An additional analysis of data from the CLARITY study confirmed the long-term benefits of treatment with Mavenclad (cladribine tablets) for patients with highly active relapsing forms of multiple sclerosis (MS).
The post-hoc analysis, “Efficacy of Cladribine Tablets in high disease activity subgroups of patients with relapsing multiple sclerosis: A post hoc analysis of the CLARITY study,” was published in the Multiple Sclerosis Journal.
The safety and effectiveness of the therapy was evaluated in several Phase 2 and 3 trials and extension studies, which involved more than 2,700 relapsing MS patients, some of whom were followed for more than 10 years.
To further evaluate the effectiveness of Mavenclad, researchers reanalyzed data from the Phase 3 CLARITY trial (NCT00213135) in patients with high disease activity. They included all patients whose condition fulfilled one of two clinically relevant definitions of high disease activity, which are commonly linked to poorer treatment response.
One group included all patients who had two or more relapses during the year prior to study entry, regardless of treatment status — the high relapse activity (HRA) group. The second group included patients who had one or more relapses and evidence of disease progression (increased number of brain lesions) during the year prior to study entry while on treatment, plus patients with HRA — high relapse activity plus disease activity on treatment (HRA+DAT).
Collectively, the post-hoc analysis included 289 MS patients who participated in the CLARITY trial. Of those who met the HRA+DAT criteria, 149 received placebo during the study and 140 were treated with 3.5 mg/kg of Mavenclad.
HRA and HRA+DAT patients showed increased rates of disease activity, as demonstrated by higher relapse rates, reduced time to first relapse, and worse disability scores, as measured by the expanded disability status scale (EDSS), compared with the overall MS population of the study.
Previous results of the CLARITY trial covering all 870 MS patients who participated revealed that treatment with 3.5 mg/kg of Mavenclad reduced the risk of six-month confirmed EDSS progression by 47%, compared with placebo.
This most recent analysis showed that HRA and HRA+DAT patient subgroups were even more protected against disease progression, with an 82% reduction in the risk of six-month confirmed EDSS progression, compared with placebo.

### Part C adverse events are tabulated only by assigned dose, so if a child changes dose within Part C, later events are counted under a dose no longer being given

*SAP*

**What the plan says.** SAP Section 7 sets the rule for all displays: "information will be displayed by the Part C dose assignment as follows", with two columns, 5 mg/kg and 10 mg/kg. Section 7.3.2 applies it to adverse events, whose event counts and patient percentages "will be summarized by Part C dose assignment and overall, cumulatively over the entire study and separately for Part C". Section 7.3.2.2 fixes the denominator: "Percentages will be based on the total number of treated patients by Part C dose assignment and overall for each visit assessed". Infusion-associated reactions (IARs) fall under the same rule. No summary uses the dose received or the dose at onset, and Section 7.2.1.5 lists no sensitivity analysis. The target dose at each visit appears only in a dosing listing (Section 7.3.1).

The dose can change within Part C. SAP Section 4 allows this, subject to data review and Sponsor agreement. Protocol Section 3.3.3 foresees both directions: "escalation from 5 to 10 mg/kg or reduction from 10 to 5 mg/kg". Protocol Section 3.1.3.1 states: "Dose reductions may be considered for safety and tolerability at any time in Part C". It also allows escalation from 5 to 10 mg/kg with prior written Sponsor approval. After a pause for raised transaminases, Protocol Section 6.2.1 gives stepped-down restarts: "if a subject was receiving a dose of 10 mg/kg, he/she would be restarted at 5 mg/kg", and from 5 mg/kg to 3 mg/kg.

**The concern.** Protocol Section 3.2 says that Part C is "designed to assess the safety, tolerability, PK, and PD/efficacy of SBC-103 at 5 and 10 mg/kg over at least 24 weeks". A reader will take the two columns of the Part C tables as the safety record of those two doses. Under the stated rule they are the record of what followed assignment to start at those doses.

These patients also showed a tendency toward a greater decrease in the relative risk of relapses and of new brain lesions upon treatment with Mavenclad.
Researchers also evaluated disease-free status based on NEDA, or no evidence of disease activity, scores, defined as no relapses, no three-month confirmed EDSS progression, and no new or active lesions.
Patients classified as HRA+DAT were found to be 2.2 times more likely to achieve NEDA than non-HRA+DAT patients. A similar response was found in the HRA subgroup, but the difference with the non-HRA group was not statistically significant.
“This analysis provides valuable insights on the effect of Mavenclad on patients with ongoing disease activity despite treatment with platform therapy, as well as naïve patients with more relapses at baseline, who tend to do worse over time,” Gavin Giovannoni, lead investigator in the CLARITY studies and chair of neurology at Barts and The London School of Medicine and Dentistry, said in a press release.
“The efficacy data presented in this publication show an even greater risk reduction on expanded disability status scale (EDSS) progression with Mavenclad in patients with highly active MS,” Giovannoni said.
Patients with highly active disease were not found to be more prone to adverse reactions with Mavenclad treatment, and no new safety issues were reported, compared with the overall population.
These data demonstrate that HRA and HRA+DAT patients had better, or at least comparable, clinical and MRI responses to Mavenclad as those previously reported in the overall CLARITY MS population.
Mavenclad was developed by Merck KGaA, known as EMD Serono in the U.S. and Canada, to target immune T- and B-cells that trigger relapsing MS without suppressing the entire immune system. With a maximum of 20 days of treatment over two years, the oral treatment has been shown to help patients remain relapse-free for up to four years while working to “reset” the immune system.
The therapy is already approved for use in MS in Argentina, Canada, Australia, Israel, Europe, and the United Arab Emirates, among others. EMD Serono is currently seeking its approval in the United States.
“Merck is committed to deepening our understanding of the benefit-risk profile of this innovative MS treatment in patient populations with a high need for an effective disease-modifying therapy,” said Luciano Rossetti, head of global research and development for the biopharma business of Merck.
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